Many of the difficulties people have in understanding physics can be traced to its language. Not only are the scientific meanings of such terms as "mass," "heat" and "temperature" different from their everyday ones, but these scientific meanings become clear only from the rather specialized context in which they are used.
A case in point is the word "temperature." Physicists usually define temperature, very roughly, as a measure of the average kinetic energy (or energy of motion) of the atoms that make up matter. This definition, however, is at odds with the common notion that temperature is a measure of heat. Heat added to or withdrawn from a substance will in many cases not affect the movements of the atoms of the substance which influence its temperature, but only those chemical and electrical forces that determine whether the substance is a gas, liquid or solid. When ice is melted and turned into ice-water, for example, it undergoes no change in temperature. Temperature and heat must in general be sharply distinguished; the former is a property of matter, the latter is a type of energy that flows from one system to another due to a temperature difference between the two.
All of which might elicit feelings in the layman from indignation to despair -- indignation that there should be such a wide gap between the scientific and everyday meanings of even very basic terms, despair that he will ever be able to cross this gap. For anyone who would nonetheless like to try. David Wilson's "The Colder the Better" will be a substantial language aid. A rigorous introduction to the science and technology of extremely low temperatures (which is called cryogenics), the book constitutes a kind of adult education course in physics for advanced laymen. Ranging over topics, from the cooling and freezing produced in ancient civilizations to the incredible phenomena of superconductivity and superfluidity discovered in this century, "The Colder the Better" is popular scientific writing at its most reliable and authoritative. Wilson has a background in both physics and history, and his familiarity with the scientific aspects of his subject is equaled by his knowledge of the social and historical factors that have influenced its development. Written in an uncondescending, lucid style, his book will give the interested reader, if not complete literacy in low temperature physics, then at least a working vocabulary.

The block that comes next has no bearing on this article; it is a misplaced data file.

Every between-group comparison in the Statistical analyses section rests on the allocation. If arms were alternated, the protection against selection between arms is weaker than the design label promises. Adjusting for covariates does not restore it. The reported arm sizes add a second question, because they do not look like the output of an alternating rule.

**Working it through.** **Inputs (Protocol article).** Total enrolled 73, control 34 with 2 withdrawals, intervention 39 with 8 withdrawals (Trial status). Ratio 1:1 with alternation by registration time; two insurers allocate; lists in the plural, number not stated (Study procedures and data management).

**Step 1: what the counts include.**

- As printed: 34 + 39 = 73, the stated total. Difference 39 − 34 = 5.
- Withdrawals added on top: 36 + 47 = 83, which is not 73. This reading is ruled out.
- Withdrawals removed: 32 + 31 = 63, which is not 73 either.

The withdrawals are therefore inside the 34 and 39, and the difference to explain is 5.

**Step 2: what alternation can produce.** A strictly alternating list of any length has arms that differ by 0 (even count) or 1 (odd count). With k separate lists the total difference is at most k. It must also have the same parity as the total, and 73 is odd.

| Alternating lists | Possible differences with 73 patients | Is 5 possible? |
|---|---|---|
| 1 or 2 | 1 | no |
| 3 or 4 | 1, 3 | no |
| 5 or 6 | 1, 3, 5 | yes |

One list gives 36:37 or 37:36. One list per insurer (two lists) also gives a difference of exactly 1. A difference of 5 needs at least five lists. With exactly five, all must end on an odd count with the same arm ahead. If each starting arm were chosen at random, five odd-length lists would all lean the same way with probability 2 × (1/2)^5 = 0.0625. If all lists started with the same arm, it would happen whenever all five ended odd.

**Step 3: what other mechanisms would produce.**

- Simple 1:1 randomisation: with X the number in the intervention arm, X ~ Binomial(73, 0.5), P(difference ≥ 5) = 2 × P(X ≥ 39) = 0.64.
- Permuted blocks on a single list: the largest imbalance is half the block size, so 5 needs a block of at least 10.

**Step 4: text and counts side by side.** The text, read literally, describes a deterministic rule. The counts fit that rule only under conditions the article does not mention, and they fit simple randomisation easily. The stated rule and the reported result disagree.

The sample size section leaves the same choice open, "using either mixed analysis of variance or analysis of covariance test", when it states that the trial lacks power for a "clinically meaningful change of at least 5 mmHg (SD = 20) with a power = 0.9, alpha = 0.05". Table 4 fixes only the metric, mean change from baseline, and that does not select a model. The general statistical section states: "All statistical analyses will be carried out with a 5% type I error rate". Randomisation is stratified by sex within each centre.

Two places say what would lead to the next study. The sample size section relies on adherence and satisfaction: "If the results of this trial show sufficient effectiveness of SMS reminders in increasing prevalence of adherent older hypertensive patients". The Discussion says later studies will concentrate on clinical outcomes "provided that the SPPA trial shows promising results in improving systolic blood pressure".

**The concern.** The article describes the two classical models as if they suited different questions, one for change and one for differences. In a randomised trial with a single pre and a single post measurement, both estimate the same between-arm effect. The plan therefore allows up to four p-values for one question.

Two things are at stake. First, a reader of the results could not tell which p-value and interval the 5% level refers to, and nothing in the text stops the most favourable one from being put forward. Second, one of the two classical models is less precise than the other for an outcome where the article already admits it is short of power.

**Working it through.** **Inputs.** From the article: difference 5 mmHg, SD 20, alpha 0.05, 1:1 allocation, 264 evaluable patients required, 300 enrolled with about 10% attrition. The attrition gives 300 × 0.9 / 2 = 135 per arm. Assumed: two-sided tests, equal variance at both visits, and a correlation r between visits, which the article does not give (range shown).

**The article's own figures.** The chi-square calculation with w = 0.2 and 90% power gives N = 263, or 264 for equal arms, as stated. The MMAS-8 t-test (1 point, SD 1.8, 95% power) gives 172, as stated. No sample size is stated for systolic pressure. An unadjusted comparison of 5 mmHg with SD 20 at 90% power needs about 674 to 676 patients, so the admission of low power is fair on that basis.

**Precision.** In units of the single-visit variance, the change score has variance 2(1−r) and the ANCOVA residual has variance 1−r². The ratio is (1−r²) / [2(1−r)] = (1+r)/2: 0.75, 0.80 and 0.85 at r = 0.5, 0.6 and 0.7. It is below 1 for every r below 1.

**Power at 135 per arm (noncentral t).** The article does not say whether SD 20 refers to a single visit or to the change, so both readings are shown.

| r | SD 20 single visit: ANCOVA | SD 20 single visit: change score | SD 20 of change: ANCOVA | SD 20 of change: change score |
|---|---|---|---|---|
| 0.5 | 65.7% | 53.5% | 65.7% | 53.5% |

Among the many topics Wilson discusses, that of "superfluidity" is especially interesting. This term refers to the ability of liquid helium, when lowered to temperatures of 2.2 degrees above absolute zero to undergo certain remarkable changes in its properties, including a sudden, million-fold increase in heat conductivity and an almost complete loss of viscosity or resistance to flow. Wilson, whose tone is normally restrained, describes liquid helium's loss of viscosity this way: "half filling a small glass beaker . . . [the fluid] will actually climb up the sides of the beaker, move over the top lip . . . and drip steadily into the pool of liquid below. To say that nothing like this had even been seen before is to understate the case -- it is a complete denial of everything that we all associate with the normal state of matter."
To date, no generally acceptable theory for the phenomenon of superfluidity has been developed. However, the physicist Kurt Mendelssohn, in his book, "The Quest for Absolute Zero" maintains that superfluids are best understood as highly ordered states of matter analogous to crystalline solids, but with their "order pattern" consisting in a "state of motion" rather than "the normal behavior of matter," Mendelssohn suggests that such a perspective may be -- like so many of our "everyday" viewpoints -- absurdly parochial. "In fact, he says, in extra-terrestrial conditions, superfluidity may be the norm. And Wilson's "normal state" of matter "may turn out to be a rare and quaint exception confined to highly unrepresentative conditions, such as the surface of this planet."